Royal Marine lifts two-ton truck off drowning comrade


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Sep 19, 2007
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'Incredible Hulk' Royal Marine lifts two-ton truck off drowning comrade during gun battle in Afghanistan

Drowning in 3ft of ditch water, his leg trapped under a two - ton truck , Royal Marine Mark Farr must have thought there was no way he would make it out of Afghanistan alive.

But he reckoned without the heroism of his fellow Marine, Colour Sergeant Carl 'Tatts' Tatton, who braved Taliban mortar fire to lift the vehicle by himself, although it was 13 times his body weight.

Marine Farr, 29, dubbed his rescuer 'The Incredible Bulk' after the superhuman feat.

"Without Tatts I'd have drowned," he said. "I owe him my life."

Now back in Britain, Colour Sergeant Tatton has spoken out for the first time about the adrenaline rush that allowed him to move the truck on November 5 last year. The 38-year- old from Ford, Plymouth, said unassumingly: "When you see one of your mates in danger, you just react." But his senior commander, Lieutenant Colonel Andy Price of 3 Commando, refused to accept such modesty, saying: "Colour Sergeant Tatton gave no thoughts to his own safety. "This is typical of the man - he embodies the very highest standards of the Royal Marines."

At the time of the incident in Gereshk, southern Afghanistan, Colour Sergeant Tatton was a physical training instructor with Marine Farr's J Company, 42 Commando. Marine Farr became trapped when a mortar bomb exploded near to the water-filled ditch he was working in, flipping the truck down the bank and on to his leg. As more shells rained in, Colour Sergeant Tatton leapt into the ditch to try to free his comrade.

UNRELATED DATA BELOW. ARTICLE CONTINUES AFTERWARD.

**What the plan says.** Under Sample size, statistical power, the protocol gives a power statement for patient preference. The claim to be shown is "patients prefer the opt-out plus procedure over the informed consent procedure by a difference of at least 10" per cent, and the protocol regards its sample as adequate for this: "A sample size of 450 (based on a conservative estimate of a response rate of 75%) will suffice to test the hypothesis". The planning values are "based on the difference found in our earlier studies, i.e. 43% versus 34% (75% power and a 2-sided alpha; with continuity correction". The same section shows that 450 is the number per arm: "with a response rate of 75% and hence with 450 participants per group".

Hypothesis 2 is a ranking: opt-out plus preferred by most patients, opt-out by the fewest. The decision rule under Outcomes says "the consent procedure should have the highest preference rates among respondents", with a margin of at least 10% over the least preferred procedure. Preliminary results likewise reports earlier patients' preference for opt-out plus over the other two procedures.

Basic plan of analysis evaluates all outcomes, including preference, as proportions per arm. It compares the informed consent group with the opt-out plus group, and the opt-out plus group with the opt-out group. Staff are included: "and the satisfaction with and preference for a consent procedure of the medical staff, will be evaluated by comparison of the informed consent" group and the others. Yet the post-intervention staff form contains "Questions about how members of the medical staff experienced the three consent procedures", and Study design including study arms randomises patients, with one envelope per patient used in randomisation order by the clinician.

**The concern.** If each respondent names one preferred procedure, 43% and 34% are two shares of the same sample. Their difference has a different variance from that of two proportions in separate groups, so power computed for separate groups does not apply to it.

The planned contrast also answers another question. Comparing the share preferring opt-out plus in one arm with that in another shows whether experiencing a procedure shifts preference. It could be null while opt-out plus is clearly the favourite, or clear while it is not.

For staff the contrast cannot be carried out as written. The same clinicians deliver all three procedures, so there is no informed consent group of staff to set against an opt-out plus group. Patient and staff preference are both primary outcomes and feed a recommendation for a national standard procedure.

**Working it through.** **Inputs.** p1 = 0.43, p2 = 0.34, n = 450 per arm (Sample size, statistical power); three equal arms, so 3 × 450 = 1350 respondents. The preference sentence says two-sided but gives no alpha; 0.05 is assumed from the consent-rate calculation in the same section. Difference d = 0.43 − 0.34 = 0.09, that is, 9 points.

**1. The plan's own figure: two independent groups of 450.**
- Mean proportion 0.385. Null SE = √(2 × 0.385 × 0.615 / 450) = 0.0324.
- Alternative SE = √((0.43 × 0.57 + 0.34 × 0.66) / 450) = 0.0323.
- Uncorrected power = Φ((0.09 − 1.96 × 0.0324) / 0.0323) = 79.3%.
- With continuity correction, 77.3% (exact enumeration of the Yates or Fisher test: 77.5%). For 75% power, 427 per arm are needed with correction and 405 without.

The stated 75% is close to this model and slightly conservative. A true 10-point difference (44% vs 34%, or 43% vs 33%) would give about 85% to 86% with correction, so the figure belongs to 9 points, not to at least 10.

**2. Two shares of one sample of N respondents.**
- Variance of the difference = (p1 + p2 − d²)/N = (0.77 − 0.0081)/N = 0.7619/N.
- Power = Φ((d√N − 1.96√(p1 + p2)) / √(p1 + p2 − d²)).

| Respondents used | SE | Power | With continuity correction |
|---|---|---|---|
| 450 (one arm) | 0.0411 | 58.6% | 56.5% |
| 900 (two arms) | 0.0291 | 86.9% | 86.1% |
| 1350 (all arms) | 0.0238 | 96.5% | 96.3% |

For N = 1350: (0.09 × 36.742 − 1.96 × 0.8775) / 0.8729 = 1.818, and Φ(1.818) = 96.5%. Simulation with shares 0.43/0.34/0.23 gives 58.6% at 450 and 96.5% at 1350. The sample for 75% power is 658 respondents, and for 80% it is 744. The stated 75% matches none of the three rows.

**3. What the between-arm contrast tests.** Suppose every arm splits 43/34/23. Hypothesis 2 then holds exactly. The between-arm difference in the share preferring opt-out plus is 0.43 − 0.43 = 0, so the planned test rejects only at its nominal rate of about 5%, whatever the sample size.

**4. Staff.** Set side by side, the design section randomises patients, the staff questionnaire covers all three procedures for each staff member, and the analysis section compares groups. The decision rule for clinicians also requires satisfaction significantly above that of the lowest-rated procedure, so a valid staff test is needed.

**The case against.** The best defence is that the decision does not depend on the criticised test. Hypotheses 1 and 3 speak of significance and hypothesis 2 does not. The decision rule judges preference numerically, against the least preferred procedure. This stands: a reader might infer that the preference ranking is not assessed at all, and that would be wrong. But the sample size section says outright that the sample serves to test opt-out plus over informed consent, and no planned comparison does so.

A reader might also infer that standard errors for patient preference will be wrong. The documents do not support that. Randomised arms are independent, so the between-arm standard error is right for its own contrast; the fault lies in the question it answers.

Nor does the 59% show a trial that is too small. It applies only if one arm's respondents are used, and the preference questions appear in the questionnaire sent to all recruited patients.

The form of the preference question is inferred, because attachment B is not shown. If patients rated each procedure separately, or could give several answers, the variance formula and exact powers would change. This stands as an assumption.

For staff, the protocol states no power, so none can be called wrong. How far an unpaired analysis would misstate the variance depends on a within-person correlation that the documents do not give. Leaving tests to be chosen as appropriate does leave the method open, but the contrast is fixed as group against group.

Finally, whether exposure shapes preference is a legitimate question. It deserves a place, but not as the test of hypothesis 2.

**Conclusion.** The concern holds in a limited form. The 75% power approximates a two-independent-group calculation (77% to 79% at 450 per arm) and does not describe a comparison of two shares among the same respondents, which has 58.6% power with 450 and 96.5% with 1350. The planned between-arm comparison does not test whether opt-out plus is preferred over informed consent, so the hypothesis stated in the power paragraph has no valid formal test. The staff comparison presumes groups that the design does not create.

Recalling the incident after arriving back at barracks in Plymouth, the hero said: "At the time it was one of our fiercest days of contact with the enemy. It was one of those days when it was just mad. "We were working in the Sangin Valley trying to disrupt Taliban movement when we came under intense mortar attack.

"We arrived under the cover of darkness and we thought it was going to be quite quiet. At about 10am the first mortar came in. We heard on the radio that a section of J Company was under heavy mortar fire so I decided to take more sandbags up to reinforce one of the forward positions. "We loaded the bags on to our Pinzgauer truck and reversed towards the position on one of the narrow tracks. "We got to the location and I jumped out to make sure the junction was clear. A mortar round then exploded on the side of a bank, which caused it to break.

"The truck toppled over into a deep stream, trapping Marine Farr's legs as he tried to jump out." After an initial yell, the Marine was dragged under the surface. "He was pinned down about 3ft underwater," said Colour Sergeant Tatton. "He was seconds from drowning. I jumped in and tried to lift his head up but realised I'd have to lift up the truck. I grabbed the roll bar and lifted the suspension enough to release him.

"A few lads ran over thinking the lad was seriously injured because they heard all this screaming - it turned out it was me making all the noise trying to lift the thing."

In full

time to work out I think :eek:ops:


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Sep 24, 2007
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damn and there was me starting to believe that recruitment dvd they give you where it said "were not looking for supermen, just a good level of fitness" :shock:

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